So what is an artist like me worth? I’m being pretty vulnerable here, so please go easy on me. I’m valued well enough to have made a career with my art, for which I’m thankful to God. My niche is whimsical children’s art, mostly for books and curriculum, and mostly for the Christian publishing market . I’m appreciated by a goodly number of clients across the country, and my work is popular enough to make me feel secure in my calling.

I seriously doubt my works will wind up in a billionaire’s collection, or a museum, unless there is a museum of Christian children’s book and Sunday School art that I don’t know about. Suffice to say, art like mine; illustration to be more precise, is not in the seven figure category. That’s quite okay by me. I’m thrilled I’ve been able to do this for a living, and I believe I’m well suited with my skill, faith, and personality mix for my type of art.

I do create more serious art from time to time, usually for my own enjoyment, like this portrait.


This sketch was done with a Wacom tablet, on a Macintosh, using Corel Painter software. That fact will reduce its value for some. It’s also derivative, drawn from a photograph, another possible factor in its evaluation.

It is not, however, traced, or a manipulated photograph. I drew it “traditionally”, meaning that I propped a photo up on my desk, used my digital pen on my tablet, and drew freehand while looking at the photo reference. The photo wasn’t scanned into the computer and drawn over. I drew it exactly the same way as I would have drawn with charcoal on paper, admitting the obvious convenience of redoing a section more easily if I flubbed it. I blocked out broad dark shapes, and worked out values (variations in gray) and drew the anatomy and features in the most traditional of ways.

Does that information increase value? Is this piece considered more worthy knowing it was drawn in a traditional manner? Less worthy, knowing it was derivative, drawn from photo reference? I’m not making a case that it’s worth anything to anyone, I’m only using one of my own pieces, different from what I mostly do for clients, to wonder aloud what its value should, or could, be.

Whatever your verdict, whatever you like or don’t like, I certainly hope you value art.

Art is, I believe, of great value for human flourishing. I can’t demand you allocate any of your personal budget for art, but I hope you do consider art valuable, and ponder life without it. If you’ve read many of my earlier posts, you’ll know that I take a rather liberal approach to what constitutes art. My point isn’t to dictate your tastes. I only know that I allow for a great deal of whimsy and humor in my own image making, and make considerable departures from highly representational art most of the time. I do love to create drawings and paintings in realistic styles, but I’m mostly fired up by whacky and whimsy.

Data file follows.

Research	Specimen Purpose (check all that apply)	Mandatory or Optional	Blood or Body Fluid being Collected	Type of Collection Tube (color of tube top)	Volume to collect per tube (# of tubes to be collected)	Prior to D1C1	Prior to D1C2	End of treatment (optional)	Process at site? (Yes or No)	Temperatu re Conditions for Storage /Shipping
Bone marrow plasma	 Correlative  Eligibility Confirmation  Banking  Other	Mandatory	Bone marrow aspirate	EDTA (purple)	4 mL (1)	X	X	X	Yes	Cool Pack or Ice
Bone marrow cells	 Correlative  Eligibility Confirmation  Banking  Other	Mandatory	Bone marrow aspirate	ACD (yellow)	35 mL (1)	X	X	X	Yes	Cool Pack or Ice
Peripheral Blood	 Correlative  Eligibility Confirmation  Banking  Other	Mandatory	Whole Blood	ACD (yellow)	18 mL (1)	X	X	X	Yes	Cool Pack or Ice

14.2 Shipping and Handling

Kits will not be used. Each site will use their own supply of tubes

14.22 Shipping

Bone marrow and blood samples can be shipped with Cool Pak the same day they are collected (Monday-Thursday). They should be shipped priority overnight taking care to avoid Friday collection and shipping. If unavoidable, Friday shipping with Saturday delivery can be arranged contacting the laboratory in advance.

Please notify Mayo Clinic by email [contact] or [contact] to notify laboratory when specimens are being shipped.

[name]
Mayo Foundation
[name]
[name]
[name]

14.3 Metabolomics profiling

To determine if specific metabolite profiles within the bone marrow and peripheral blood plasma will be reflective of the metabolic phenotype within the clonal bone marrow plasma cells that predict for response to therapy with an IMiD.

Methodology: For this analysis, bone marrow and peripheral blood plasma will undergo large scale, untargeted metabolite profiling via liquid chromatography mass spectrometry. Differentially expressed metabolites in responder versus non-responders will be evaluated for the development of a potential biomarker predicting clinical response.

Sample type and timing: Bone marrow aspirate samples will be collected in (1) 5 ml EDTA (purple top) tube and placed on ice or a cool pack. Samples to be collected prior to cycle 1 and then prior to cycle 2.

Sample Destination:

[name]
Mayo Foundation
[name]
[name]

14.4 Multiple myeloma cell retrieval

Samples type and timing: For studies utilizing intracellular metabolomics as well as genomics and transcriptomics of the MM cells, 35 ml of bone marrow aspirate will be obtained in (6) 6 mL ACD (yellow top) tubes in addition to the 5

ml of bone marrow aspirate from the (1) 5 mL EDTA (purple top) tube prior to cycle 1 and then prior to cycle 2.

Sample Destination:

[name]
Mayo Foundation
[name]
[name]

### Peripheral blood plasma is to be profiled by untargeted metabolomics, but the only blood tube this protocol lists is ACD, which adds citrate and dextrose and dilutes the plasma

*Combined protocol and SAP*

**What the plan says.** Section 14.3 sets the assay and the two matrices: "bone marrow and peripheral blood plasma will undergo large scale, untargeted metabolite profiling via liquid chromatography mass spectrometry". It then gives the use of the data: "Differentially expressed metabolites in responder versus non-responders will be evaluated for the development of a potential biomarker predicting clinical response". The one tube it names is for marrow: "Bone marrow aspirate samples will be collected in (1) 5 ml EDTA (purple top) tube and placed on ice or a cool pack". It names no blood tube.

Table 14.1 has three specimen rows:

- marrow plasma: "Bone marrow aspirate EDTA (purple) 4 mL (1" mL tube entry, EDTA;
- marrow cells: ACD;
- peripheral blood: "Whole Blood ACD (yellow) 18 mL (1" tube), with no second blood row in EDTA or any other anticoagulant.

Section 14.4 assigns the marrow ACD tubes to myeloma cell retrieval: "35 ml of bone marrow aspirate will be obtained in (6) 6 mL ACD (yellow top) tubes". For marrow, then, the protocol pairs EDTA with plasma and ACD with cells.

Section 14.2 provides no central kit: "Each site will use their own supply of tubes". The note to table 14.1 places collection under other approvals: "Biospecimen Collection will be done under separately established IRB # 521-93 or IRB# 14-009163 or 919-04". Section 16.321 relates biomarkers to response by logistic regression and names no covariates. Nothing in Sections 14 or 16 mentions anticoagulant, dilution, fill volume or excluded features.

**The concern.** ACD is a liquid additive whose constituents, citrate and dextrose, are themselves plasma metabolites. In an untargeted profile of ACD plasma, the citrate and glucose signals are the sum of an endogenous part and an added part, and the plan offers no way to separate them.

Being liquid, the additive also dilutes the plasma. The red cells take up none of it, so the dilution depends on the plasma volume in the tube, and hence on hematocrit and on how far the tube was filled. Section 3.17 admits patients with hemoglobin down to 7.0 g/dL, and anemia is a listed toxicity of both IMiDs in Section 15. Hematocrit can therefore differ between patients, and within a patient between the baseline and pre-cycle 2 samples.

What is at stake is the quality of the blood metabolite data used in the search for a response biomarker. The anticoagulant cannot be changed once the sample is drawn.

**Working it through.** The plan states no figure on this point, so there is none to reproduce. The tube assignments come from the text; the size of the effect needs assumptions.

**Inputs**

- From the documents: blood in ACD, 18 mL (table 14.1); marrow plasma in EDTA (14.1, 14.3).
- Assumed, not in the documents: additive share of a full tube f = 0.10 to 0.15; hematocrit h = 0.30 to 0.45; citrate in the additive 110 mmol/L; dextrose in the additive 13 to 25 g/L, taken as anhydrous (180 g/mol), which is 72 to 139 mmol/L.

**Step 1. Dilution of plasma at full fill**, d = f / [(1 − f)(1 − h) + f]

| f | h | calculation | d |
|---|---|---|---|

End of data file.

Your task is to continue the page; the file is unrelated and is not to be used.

And of course I love Rembrandt.

While I remain unsettled as to what his, or anyone’s art is worth, I’ve no doubt it’s worth something, and more important than the dollar signs are the dignity signs art points toward. Art is yet one more thing that points to the innate dignity of humans. Image making is reflective of image bearing. Our drive to create stems from our being made in the image of a Creator.

If and when individual art sales exceed  reasonable amounts (and I personally think they do), those excesses shouldn’t devalue art or its makers. Artists, like all noble workers, are worthy of their hire, and should be as valued as any contributor to human flourishing. The work of their minds and hands enrich your life. As I’ve told many students, stand wherever you are, turn 360º, and absolutely everything that you see has been designed. That has to be worth something.

Audrey ©2013 Ed Koehler

The Rembrandt and Van Gogh self-portraits were photographed by Ed Koehler at The Metropolitan Museum of Art in 2012. Both paintings are part of their permanent collection.